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Won’t there be shrieking about this?

The Government has announced it will not start criminal proceedings against P&O Ferries over the company’s decision to fire nearly 800 seafarers in March and then replace them with cheaper staff.

The Insolvency Service said on Friday that “there was no realistic prospect of a conviction” after a review by an independent senior prosecution lawyer, as it is standard practice.

A spokesman said: “After a full and robust criminal investigation into the circumstances surrounding the employees who were made redundant by P&O Ferries, we have concluded that we will not commence criminal proceedings.”

The Insolvency Service is still conducting a separate civil investigation.

As they don’t seem to have found any criminal acts therefore there will be no criminal prosecutions. Or, equally, as they’ve not broken the law there’s no law breaking to prosecute. Bit tough for Labour with a former DPP at their head. How can they now turn around and demand prosecution?

12 thoughts on “Won’t there be shrieking about this?”

  1. I was just reading this article and was quite puzzled. As usual these days, the Terriblegraph fails to fill in any necessary gaps. I assume therefore that no criminal act was committed because the staff were employed offshore ?

  2. I think there was a law broken. Someone about having to have negotiations with unions. But the CPS have higher priorities, the company would get a miniscule fine art best.

  3. BoM4

    But as we well know by now ” the process is the punishment.”

    Why don’t the CPS just prosecute for the hell of it ?

  4. I think there was a law broken. Someone about having to have negotiations with unions.

    I agree. That was my understanding of this. They have supposedly engaged some top legal specialist who’s advice is that they are unlikely to gain a prosecution on those grounds.

    Quite why is beyond me, I think the pointy heads in Parliament should force publication of the legal advice (since, no doubt The Insolvency Service would refuse an FOI request).

    Sick and tired of supposedly “responsible officers” of companies getting off scot free over clearly financially beneficial law breaking just because of the weakness of our lily livered regulators.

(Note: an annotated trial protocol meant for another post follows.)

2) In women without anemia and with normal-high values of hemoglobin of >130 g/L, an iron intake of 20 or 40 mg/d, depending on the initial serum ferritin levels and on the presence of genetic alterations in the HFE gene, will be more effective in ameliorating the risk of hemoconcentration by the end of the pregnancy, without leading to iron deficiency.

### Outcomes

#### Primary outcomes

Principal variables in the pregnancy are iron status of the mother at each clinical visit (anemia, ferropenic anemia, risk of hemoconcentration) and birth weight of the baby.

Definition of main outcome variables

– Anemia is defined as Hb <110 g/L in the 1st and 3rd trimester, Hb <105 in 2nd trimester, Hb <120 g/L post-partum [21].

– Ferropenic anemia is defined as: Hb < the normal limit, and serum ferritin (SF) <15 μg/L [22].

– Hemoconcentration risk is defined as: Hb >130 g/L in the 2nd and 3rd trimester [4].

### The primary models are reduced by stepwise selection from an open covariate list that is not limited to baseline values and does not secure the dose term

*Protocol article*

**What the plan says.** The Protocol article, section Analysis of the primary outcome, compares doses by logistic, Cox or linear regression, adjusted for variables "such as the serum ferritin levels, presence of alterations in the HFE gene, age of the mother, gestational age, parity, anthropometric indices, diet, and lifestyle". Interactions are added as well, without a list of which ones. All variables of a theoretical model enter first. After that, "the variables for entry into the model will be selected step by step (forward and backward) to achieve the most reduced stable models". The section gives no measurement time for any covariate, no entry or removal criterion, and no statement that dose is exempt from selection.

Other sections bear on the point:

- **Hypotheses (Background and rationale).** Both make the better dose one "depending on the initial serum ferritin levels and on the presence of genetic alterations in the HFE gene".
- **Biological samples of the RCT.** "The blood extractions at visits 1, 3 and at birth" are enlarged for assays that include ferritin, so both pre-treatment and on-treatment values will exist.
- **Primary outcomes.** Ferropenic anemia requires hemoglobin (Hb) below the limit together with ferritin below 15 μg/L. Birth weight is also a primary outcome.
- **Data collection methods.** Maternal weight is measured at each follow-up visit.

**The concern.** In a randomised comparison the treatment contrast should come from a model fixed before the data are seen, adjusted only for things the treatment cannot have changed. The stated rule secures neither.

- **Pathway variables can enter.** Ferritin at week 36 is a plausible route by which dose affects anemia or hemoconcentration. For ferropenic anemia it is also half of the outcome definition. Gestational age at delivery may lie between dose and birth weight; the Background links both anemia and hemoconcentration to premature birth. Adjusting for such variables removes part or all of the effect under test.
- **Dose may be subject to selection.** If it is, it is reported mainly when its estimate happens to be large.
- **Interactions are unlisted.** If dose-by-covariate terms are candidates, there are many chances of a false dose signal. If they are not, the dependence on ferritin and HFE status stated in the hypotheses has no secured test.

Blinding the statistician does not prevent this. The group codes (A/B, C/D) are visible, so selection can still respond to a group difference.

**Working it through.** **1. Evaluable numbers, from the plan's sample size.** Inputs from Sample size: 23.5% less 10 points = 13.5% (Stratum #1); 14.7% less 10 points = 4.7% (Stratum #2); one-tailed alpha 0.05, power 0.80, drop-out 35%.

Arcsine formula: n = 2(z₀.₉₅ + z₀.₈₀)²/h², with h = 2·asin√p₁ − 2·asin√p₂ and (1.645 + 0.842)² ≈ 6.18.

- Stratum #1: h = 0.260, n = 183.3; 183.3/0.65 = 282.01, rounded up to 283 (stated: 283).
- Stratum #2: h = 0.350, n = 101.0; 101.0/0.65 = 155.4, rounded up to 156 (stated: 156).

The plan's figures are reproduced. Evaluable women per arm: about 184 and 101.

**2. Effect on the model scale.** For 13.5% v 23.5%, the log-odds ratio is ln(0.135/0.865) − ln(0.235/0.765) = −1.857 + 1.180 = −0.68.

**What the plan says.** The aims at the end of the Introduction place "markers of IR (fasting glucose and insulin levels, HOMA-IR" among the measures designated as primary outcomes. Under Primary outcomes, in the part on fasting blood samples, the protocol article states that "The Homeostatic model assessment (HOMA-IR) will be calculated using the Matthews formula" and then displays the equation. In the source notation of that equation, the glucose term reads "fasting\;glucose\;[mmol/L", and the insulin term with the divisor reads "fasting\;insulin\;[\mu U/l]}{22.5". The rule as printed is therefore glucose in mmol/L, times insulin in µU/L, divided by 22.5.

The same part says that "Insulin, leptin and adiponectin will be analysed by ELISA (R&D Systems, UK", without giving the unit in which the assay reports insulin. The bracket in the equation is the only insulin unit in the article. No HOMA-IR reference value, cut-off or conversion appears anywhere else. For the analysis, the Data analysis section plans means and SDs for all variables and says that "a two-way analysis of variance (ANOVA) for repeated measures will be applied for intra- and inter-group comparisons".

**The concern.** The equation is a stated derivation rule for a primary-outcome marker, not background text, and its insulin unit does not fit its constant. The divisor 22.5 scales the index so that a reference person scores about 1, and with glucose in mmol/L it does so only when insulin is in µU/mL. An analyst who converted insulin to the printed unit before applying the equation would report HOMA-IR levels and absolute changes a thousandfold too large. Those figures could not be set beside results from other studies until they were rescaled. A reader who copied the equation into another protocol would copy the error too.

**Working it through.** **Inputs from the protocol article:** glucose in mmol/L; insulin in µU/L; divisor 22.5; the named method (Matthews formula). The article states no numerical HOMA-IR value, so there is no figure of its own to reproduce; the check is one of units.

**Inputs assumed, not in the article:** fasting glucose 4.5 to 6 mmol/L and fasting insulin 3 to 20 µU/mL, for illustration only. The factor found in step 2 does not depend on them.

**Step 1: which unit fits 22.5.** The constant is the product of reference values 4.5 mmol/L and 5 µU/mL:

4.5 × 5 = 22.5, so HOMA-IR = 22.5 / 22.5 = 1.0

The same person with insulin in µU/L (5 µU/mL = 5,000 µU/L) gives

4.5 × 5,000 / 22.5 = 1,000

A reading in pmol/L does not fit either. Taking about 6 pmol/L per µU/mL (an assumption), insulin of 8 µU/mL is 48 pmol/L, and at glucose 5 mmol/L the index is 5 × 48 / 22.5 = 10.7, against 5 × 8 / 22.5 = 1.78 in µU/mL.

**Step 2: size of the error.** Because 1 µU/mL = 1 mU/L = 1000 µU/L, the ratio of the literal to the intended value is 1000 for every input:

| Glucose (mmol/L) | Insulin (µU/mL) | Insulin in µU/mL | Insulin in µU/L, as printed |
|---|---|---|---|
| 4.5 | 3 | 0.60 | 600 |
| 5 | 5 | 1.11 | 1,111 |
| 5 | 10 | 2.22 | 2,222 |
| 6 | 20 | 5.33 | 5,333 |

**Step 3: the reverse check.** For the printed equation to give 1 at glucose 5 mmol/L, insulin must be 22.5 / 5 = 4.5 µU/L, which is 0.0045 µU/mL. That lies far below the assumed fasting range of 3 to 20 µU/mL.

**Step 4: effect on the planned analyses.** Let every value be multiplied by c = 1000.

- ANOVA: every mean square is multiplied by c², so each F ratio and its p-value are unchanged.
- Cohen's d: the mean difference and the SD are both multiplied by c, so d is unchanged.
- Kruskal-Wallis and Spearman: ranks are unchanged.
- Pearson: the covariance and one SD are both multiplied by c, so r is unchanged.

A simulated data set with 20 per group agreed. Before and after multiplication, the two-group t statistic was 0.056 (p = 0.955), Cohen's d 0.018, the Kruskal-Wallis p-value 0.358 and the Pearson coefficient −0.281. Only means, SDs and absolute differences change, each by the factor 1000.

DO YOUR DAMN JOB!

  5. They probably did find criminality in the decision to sack all the workers. But criminal cases require a high level of proof and they probably couldn’t find enough evidence. Which is why they are continuing with the civil case which needs a lower level of proof.

  6. I suspect that P&O had an arguable Force Majeure defence. By the time we had gone through the consultation process, we would have been insolvent (due to circumstances not reasonably foreseeable*). That outcome would have been the same for the employees. What we did was the only way to save the company as a going concern.

    *CPS didn’t fancy their chances of proving otherwise beyond reasonable doubt.

  7. @decnine – Fair enough, but then why didn’t they just go straight to the insolvency process rather than ignore the unions, violate the law and create a PR disaster?

  8. John Galt,

    The “negotiations” would have been a fait acompli. “We want to do this” “no deal” would say the unions. “Ok we’ve now followed the law”.

    No one has ever argued they could have reached an accommodation. It’s a farcical law.

  9. Or, equally, as they’ve not broken the law there’s no law breaking to prosecute. Bit tough for Labour with a former DPP at their head. How can they now turn around and demand prosecution?

    We can let you have Liz Cheney, she has some experience in this. I hear she will be available in January.

  10. @John Galt

    “@decnine – Fair enough, but then why didn’t they just go straight to the insolvency process rather than ignore the unions, violate the law and create a PR disaster?”

    That course of action would have taken control out of the hands of the Directors…

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